Includes NPP (Non-Protective Pumping). Pump time is often started after the transition but before the pumper is back at treatment pressure. Recalling the goal to pump 24/7 at treatment pressure, transitioning is only one part of the time between stages. As noted above, the time between stages can also include NPP, slow ramp up times, and waiting. Not only does this provide a false measure of efficiency, but when charged by the pump hr, a job will cost more.

To compare the efficiency of one job to another, the S2S is plotted on a histogram ranging from 0.5 minutes (min.) to 60 min. between stages, Fig. 9. Stage-to-stage is plotted as a percentage of the total number of stages. For example, using Fig. 9, 28% in the 0.5-min. range signifies 28% of the stages were transitioned in less than 30 sec, representing continuous pumping operations (continuous pumping typically is in the 30-60 sec range). The 60-min. bucket was chosen as a cutoff, given anything over 60 min. indicates serious problems on the pad that can span days, unnecessarily skewing the S2S. This also is an indicator of the quality of a job, as a low percentage in the 60-min. bucket (<90%) indicates more problems than the typical pad.

Figure 10 highlights S2S plotted as an overall average time, with a 95% confidence interval showcasing transition consistency throughout the job. As noted, S2S over 60 min. has been removed, as larger issues, some lasting days, can skew what would otherwise be an excellent job.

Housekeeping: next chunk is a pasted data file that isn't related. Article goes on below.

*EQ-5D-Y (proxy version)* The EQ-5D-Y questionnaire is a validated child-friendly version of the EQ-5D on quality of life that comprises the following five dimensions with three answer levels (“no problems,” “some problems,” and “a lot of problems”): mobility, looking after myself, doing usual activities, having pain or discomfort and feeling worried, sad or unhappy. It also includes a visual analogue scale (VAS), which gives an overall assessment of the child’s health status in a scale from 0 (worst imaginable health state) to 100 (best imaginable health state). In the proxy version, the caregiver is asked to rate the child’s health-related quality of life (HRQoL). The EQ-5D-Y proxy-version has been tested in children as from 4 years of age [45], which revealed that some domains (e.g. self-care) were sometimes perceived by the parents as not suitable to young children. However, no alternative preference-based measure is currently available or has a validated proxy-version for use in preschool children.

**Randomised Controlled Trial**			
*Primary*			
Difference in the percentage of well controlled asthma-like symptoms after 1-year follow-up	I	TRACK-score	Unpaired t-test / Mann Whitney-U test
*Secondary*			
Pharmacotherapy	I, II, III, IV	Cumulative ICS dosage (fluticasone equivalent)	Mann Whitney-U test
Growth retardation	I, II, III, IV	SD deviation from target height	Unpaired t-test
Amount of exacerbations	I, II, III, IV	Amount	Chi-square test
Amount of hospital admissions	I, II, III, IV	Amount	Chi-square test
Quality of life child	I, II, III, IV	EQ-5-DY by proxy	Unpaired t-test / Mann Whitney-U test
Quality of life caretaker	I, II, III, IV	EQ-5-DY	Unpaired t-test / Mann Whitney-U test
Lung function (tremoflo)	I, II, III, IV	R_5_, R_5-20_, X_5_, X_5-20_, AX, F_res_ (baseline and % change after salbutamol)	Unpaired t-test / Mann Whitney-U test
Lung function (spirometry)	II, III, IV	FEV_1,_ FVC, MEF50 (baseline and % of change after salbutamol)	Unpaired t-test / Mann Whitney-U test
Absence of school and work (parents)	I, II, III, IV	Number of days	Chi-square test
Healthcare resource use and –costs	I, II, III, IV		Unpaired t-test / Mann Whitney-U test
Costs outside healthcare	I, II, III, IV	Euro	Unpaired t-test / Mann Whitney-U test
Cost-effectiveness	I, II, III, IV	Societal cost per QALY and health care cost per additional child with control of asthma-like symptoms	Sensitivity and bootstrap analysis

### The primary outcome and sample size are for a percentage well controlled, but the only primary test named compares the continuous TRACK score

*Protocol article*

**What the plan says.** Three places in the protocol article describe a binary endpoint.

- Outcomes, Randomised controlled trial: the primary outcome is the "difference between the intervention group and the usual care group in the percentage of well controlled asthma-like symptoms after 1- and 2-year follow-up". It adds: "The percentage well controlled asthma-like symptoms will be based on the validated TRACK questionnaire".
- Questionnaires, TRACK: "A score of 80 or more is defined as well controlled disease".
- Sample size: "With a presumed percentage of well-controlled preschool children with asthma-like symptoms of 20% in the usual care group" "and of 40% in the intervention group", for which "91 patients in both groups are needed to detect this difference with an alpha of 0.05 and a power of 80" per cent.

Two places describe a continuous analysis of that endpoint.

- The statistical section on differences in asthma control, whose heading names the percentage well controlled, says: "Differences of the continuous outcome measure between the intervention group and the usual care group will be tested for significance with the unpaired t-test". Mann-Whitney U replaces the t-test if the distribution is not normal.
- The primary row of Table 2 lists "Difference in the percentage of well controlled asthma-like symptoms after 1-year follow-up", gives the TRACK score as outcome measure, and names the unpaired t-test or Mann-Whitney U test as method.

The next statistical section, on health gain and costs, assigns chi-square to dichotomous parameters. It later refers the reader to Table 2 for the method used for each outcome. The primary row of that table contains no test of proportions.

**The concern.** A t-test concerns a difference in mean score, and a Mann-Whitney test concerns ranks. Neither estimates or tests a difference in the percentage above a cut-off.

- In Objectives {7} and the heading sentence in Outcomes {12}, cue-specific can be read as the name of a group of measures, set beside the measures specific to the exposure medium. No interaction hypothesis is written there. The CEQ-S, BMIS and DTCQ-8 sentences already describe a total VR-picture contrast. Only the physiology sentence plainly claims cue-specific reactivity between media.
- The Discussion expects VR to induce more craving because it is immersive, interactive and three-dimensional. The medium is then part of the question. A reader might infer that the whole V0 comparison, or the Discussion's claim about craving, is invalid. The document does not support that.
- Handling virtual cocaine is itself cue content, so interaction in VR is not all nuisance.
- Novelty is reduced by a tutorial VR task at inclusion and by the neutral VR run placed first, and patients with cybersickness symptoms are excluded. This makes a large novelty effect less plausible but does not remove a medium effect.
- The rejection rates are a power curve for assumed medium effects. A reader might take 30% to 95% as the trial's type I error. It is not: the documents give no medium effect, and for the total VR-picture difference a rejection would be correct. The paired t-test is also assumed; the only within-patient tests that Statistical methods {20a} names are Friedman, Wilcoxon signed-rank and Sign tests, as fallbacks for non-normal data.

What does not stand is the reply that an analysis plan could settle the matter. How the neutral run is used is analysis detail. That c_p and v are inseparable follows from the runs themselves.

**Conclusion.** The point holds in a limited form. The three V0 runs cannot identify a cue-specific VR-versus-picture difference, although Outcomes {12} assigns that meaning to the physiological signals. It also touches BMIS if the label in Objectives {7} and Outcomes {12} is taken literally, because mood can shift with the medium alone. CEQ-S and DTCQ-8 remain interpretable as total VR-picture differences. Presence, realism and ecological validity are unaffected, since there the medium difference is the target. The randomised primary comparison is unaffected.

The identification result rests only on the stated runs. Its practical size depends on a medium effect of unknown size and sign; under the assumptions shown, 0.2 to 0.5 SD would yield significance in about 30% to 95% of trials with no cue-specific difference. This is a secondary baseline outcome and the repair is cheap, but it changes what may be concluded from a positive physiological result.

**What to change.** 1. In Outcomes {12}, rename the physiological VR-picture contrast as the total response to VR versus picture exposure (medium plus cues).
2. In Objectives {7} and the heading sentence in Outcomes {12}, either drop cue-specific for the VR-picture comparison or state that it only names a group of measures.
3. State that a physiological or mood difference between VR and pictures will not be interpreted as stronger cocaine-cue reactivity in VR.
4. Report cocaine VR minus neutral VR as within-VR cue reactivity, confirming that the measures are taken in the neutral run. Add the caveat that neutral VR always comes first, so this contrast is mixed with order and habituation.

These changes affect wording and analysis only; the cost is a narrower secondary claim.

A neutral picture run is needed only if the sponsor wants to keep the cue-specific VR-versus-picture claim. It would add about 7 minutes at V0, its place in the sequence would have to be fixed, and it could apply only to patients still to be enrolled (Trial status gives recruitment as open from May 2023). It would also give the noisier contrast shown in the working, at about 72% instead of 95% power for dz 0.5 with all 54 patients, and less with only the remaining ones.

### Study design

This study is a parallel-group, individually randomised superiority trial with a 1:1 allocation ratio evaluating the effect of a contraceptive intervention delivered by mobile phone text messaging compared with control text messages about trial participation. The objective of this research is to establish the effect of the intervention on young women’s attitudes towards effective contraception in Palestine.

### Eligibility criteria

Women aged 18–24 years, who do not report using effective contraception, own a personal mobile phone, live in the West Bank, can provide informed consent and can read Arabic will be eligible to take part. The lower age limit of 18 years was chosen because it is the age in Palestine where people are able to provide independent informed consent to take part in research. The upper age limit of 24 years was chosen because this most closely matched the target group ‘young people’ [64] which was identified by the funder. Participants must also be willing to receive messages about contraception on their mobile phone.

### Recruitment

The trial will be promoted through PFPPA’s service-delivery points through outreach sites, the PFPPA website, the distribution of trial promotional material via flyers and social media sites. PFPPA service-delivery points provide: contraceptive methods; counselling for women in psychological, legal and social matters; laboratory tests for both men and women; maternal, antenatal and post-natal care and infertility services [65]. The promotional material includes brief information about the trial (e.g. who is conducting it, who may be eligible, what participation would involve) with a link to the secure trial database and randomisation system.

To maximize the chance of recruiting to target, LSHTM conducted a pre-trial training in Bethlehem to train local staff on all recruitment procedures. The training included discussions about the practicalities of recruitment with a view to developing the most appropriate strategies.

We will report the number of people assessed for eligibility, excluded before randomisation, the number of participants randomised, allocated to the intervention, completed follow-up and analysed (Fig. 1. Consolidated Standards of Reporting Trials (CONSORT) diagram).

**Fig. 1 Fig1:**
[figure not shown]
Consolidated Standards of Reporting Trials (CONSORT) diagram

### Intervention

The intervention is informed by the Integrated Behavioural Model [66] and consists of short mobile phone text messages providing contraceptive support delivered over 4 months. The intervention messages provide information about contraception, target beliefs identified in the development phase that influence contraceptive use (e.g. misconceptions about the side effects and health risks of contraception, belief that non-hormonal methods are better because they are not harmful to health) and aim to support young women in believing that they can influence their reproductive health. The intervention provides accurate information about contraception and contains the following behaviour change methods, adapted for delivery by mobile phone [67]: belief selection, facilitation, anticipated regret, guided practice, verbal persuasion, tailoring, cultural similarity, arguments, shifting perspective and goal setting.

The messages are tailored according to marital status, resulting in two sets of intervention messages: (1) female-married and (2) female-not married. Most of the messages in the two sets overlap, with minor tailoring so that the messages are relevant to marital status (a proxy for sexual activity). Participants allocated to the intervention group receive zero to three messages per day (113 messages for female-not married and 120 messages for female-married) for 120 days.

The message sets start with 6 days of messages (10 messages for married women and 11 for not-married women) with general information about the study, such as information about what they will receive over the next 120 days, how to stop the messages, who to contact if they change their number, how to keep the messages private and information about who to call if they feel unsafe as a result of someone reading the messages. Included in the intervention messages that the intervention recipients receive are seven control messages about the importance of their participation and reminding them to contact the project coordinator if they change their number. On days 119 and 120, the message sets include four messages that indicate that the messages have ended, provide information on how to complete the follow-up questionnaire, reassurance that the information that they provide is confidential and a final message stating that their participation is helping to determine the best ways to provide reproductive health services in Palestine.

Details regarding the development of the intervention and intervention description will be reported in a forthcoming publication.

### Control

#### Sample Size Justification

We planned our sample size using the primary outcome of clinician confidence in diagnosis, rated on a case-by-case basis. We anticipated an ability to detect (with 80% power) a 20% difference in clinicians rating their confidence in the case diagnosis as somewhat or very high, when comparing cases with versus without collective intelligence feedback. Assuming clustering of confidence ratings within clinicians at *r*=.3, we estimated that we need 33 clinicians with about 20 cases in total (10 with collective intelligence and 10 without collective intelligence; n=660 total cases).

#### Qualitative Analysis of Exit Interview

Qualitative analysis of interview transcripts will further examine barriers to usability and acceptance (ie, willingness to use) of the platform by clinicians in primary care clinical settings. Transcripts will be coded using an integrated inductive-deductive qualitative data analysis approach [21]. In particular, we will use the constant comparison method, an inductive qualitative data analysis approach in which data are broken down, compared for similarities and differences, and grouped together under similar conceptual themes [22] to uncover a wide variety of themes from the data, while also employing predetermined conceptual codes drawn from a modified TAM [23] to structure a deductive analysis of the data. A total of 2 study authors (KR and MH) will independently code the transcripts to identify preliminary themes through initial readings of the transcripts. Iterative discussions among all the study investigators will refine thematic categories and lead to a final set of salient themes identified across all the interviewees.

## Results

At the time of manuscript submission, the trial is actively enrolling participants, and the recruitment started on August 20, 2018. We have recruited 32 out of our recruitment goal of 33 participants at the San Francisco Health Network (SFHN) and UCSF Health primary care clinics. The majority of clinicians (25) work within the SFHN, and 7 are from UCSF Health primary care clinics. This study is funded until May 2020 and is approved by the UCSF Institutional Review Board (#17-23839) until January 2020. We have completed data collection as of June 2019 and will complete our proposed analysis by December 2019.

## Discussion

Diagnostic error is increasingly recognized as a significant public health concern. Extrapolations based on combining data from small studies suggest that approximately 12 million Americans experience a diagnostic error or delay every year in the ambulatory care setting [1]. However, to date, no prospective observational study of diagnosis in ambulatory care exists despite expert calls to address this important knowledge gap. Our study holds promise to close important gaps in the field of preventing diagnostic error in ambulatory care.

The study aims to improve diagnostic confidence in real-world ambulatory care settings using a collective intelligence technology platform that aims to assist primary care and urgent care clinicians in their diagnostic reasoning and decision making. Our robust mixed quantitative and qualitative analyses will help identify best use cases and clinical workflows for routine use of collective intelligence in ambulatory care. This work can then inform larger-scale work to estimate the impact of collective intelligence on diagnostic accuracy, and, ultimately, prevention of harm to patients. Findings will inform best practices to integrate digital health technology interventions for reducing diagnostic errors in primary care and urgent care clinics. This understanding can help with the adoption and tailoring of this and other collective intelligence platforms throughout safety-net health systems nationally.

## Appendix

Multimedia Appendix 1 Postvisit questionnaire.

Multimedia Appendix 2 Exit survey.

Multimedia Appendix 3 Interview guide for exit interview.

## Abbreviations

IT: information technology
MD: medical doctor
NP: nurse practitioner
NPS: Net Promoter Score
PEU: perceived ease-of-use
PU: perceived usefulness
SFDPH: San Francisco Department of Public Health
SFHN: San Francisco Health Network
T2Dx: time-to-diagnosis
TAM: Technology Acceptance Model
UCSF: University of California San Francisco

Fig. 9. Stage-to-stage histogram documenting the efficiency of a job versus two benchmarks
Fig. 9. Stage-to-stage histogram documenting the efficiency of a job versus two benchmarks
Fig. 10. Average stage-to-stage time, 95% confidence interval of a job and two benchmarks.
Fig. 10. Average stage-to-stage time, 95% confidence interval of a job and two benchmarks.


Although not a universal practice, many operators utilize ISIP to gauge the quality of each frac stage. Traditionally, this requires a well to be shut-in for a set period. An engineer selects several points on a screen to establish an ISIP number. There are several issues with this practice including: 1) requires up to 5 min. between stages in which operation is shut down; 2) requires time for an engineer to collect and then manually pick points on a pressure curve; and 3) can be inconsistent, based on the level of experience of the person calculating the ISIP.

The operator requested this process be automated from surface system data. They recognized that by utilizing the automated surface system, the ISIP could be calculated without operational or administrative cost. The system is open to each well the entire job, eliminating the need to stay on a specific well for minutes after the end of the stage waiting for the data to be captured. In addition, the lengthy ISIP data process includes downloading the data, plotting the data, and manually capturing the ISIP. This process was automated and is performed in real time by the automated surface system’s edge computers on the specific well, utilizing derivatives to capture ISIP. The ISIP is then streamed to the cloud, where the engineer can download the specific number for each stage.